Typically, people over 40 require reading glasses. As we age the lenses within our eyes naturally lose elasticity. Without that flexibility the human eye has difficulty focusing on close objects. Physicians call the condition “Presbyopia.”
Presbyopia usually becomes more pronounced as people age requiring stronger reading glasses. Presbyopia is not a disease nor can it be prevented.
Some signs of Presbyopia include needing to hold reading materials at arm’s distance, blurry vision in low light, and eye fatigue or headaches when working up close.
Reading glasses have come a long way since today’s senior citizens started using them. Seniors are accustomed to buying bland styles of reading glasses at drug stores. But Baby Boomers have embraced readers in a way that could never have been anticipated. Boomers view them not simply as a vision aid but as items that help make fashion statements. That’s caused a lot of cool new styles to be introduced into the marketplace at many different price points.
Reading glasses are the first juncture wherein health care meets fashion.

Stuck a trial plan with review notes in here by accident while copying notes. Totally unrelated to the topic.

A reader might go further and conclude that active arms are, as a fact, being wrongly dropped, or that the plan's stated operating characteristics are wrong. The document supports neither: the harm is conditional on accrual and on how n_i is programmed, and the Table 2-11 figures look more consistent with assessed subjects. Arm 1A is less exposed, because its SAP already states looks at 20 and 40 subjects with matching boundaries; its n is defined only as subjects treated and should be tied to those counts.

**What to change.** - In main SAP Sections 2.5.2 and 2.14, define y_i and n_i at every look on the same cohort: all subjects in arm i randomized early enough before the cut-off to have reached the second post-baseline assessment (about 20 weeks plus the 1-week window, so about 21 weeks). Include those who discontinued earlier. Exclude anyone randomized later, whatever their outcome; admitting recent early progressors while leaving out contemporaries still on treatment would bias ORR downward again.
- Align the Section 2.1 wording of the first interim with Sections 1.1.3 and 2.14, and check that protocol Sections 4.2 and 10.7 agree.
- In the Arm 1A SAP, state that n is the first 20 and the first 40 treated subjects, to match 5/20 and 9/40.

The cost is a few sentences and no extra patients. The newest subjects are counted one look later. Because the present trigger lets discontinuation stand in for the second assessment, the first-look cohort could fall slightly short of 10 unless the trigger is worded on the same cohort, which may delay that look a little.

Major department stores carry an assortment of stylish glasses, as do many specialty stores. There are even web sites dedicated to offering a terrific and diverse selection of fashion and designer reading glasses for men and women such as VisAcuity.com.
Those with presbyopia typically know the strength of reading glasses they need. An ophthalmologist will generally tell patients which “diopter strength” is right for them (be careful about asking an optometrist, though. They’re in the business of selling glasses and will often tell customers they need glasses that are much more expensive than are actually necessary.)
Other ways to determine the strength required include using properly an eye chart at a store or one posted on a web site and simple experimentation: try several different strengths until you find the one that’s most comfortable to use. Since Eye MDs advise no damage can be done to your eyes by experimenting with different diopter strength glasses, you’ve got nothing to lose.